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Simple Ways to Multiply Human Happiness. Now.

Simple Ways to Multiply Human Happiness. Now.

One of the simplest ways for persons to examine their lives is to ask this question: in what ways have you introduced someone to something truly good, beautiful, or true?

To be human is to receive much that is transmitted from one generation to the next, whether it is the love of God, the love of family, the Christian faith, or a love of life. To be blessed is to receive also knowledge of favorite pastimes, games, crafts, hobbies, books, and sports.

The enjoyment of music and dance, the games of chess and cards, the pleasure of art, the delight of cooking, the beauty of calligraphy, and the craft of woodworking all require an introduction.

To be blessed is to receive these introductions to good things and genuine sources of joy from someone who shared a hobby, knowledge, or a great love for outdoor adventures that they joyfully communicated to others. To be rich is to have many introductions to the sources of lasting happiness.

As C.S. Lewis remarked, not to have experienced and tasted certain quintessential human pleasures like swimming in the ocean or tasting wine or reading the great books is not to have lived.

But one does not randomly learn or discover these treasures of human enrichment: he needs an introduction or invitation.

A Simple Invitation

An act of introduction assumes the nature of a simple invitation. “Would you like to join our reading group that meets once a month to discuss one of the classics?”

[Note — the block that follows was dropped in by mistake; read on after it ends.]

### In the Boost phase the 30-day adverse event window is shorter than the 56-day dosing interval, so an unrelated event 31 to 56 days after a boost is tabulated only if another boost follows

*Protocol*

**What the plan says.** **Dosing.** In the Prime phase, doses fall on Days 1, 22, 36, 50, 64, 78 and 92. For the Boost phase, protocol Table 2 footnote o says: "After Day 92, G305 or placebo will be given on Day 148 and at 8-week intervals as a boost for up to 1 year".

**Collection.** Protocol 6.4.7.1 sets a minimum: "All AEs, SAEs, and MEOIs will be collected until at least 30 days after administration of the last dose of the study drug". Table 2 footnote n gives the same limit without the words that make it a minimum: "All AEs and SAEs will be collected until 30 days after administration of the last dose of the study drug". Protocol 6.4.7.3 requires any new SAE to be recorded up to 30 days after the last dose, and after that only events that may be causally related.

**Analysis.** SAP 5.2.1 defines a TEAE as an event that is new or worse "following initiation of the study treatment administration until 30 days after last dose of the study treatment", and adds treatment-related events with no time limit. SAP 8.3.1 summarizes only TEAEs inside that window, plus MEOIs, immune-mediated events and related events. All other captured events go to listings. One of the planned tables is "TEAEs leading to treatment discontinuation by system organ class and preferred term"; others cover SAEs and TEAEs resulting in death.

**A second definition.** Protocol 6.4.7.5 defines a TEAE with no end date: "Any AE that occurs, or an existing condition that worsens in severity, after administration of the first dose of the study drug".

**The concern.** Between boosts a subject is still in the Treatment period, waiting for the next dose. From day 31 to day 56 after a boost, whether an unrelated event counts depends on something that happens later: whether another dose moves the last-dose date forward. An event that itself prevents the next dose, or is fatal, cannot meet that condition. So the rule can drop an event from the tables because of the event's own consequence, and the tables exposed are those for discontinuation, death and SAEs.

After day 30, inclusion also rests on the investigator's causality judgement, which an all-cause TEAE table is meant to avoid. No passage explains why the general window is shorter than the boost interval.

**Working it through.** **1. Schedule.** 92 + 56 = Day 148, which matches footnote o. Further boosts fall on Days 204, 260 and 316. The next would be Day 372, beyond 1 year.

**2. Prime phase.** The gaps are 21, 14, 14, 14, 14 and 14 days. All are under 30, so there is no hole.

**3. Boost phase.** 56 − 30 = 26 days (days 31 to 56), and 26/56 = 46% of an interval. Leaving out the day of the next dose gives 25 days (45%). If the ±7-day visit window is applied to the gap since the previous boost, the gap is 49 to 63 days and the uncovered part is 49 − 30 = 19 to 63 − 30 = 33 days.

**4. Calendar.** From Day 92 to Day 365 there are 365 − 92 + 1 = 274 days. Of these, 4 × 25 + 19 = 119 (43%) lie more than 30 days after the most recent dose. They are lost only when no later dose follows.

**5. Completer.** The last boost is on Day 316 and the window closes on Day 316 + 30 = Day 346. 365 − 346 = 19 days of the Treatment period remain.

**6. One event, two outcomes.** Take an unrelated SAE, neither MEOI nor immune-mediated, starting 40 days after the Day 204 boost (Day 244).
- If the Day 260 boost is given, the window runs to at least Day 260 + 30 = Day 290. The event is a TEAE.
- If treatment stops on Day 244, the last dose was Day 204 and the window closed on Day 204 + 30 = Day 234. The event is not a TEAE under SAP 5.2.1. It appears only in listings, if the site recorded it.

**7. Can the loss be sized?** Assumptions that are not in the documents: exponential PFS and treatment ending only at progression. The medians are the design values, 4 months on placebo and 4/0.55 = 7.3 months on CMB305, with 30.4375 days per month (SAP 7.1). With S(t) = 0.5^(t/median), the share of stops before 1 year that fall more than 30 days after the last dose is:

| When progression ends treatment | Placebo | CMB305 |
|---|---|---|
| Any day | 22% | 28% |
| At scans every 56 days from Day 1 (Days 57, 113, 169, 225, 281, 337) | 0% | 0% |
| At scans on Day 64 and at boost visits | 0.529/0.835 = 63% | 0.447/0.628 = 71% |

“Why don’t you join our devoted group of retirees who walk daily for exercise?”

“Why don’t you come to a Catholic Mass with us since you have many questions about the faith and a great admiration for the moral teachings of the Church?”

“Have you ever tried square-dancing? Come and we’ll show you how much fun it is!”

All human beings welcome invitations as expressions of good will, friendship, and kindness. All things good, whether great or small, are intended to be shared or communicated, whether it is an invitation to a dinner, the recommendation of a book, or an offer to go on a tour with friends.

All human beings by nature are designed not only to receive but also to give—to enjoy invitations and learn from the introductions of others but also to reciprocate with similar gestures of affability and thoughtfulness.

A cheerful introduction and gracious invitation can open a whole world to another person who simply needed someone to lead him to the place and open the door. So many happy marriages have followed from introductions of friends to friends.

So many minds have acquired a passion for learning and a keen interest in a subject from the reading of a good book or a favorite author recommended by an acquaintance. So many consciences have been awakened in the midst of conversations and exchanges between people in social situations where men and women share their wisdom.

So many persons have been introduced to the holy, the sacred, and the transcendent because of exposure to beauty—Gregorian chant, the art of Leonardo da Vinci, the music of Bach, or the poetry of Gerard Manley Hopkins.

Sometimes even a casual reference to some masterpiece of art like Dante’s Paradiso or Shakespeare’s King Lear can pique an interest, or mention of some sight of natural beauty like Assisi in Italy or Cape Cod can engage a person’s mind to explore it.

Welcoming into Rich Worlds

These introductions represent the continuing education of all persons who need others to welcome them into the rich worlds or full joys they received for them to share and pass down to others.

As Blessed Cardinal Newman writes in The Idea of a University, when a person discovers another unknown dimension of reality,

“He will perhaps be borne forward, and find for a time he has lost his bearings. He has made a certain progress, and he has a consciousness of mental enlargement; he does not stand where he did, he has a new center, and a range of thoughts to which he was before a stranger.”